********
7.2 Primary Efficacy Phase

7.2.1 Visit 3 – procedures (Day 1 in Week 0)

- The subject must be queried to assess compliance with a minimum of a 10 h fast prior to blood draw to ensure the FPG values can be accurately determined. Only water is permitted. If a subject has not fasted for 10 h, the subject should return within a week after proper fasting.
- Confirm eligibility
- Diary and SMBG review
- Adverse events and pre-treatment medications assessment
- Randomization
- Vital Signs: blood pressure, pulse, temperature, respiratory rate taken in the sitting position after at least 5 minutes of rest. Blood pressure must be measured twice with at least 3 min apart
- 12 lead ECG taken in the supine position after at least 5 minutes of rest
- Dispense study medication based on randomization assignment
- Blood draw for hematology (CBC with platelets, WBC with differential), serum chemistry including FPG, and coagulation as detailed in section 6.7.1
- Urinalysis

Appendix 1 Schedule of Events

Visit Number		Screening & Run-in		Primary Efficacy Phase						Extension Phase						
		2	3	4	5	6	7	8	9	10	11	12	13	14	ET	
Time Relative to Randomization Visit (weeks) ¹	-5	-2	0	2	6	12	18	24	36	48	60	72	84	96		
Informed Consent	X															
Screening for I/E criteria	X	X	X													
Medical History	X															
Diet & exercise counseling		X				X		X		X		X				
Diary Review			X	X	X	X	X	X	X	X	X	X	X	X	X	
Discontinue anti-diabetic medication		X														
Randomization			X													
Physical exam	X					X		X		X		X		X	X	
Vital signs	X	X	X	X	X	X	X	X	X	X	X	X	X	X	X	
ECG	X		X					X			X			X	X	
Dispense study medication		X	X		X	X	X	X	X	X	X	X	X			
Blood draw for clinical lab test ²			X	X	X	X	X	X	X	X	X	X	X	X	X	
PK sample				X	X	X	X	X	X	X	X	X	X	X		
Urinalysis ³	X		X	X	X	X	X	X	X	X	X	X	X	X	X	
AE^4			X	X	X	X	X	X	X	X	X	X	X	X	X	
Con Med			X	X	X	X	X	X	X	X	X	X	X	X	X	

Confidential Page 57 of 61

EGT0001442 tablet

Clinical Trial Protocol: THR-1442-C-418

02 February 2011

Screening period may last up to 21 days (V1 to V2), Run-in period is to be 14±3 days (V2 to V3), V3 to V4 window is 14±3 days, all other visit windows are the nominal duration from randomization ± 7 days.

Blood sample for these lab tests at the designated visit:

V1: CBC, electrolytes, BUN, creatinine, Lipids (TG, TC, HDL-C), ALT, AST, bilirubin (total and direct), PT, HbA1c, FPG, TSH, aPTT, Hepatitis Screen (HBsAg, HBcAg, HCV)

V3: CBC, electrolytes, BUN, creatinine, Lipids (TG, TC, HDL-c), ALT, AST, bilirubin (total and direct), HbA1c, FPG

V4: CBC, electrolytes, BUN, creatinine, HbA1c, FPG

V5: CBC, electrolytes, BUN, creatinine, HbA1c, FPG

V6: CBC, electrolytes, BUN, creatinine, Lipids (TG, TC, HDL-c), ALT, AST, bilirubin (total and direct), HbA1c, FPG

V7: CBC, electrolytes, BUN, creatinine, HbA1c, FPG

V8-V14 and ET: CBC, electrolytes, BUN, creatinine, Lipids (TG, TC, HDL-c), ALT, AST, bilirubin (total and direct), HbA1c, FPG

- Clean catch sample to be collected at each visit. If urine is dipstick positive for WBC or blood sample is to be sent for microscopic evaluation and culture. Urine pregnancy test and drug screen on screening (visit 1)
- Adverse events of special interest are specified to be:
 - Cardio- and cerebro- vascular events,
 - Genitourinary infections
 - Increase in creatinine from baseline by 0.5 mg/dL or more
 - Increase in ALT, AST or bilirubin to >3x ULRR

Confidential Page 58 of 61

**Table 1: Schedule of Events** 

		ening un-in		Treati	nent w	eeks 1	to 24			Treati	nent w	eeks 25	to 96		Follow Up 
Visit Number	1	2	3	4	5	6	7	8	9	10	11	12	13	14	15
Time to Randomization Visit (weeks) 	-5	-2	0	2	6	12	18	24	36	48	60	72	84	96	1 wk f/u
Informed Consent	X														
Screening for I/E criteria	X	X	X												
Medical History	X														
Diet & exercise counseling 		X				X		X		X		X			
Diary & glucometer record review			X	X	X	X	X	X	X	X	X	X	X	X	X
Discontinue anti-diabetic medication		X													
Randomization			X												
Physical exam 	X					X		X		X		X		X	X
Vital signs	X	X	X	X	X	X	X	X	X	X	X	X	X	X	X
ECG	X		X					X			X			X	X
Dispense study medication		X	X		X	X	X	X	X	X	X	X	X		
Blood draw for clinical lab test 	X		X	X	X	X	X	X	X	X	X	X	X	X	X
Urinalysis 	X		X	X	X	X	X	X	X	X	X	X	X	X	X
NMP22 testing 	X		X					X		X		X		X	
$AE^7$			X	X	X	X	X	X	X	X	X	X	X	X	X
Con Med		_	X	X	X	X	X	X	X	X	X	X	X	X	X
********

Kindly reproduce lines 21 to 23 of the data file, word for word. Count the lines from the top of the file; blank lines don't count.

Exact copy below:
Diary Review			X	X	X	X	X	X	X	X	X	X	X	X	X	
Discontinue anti-diabetic medication		X														
Randomization			X													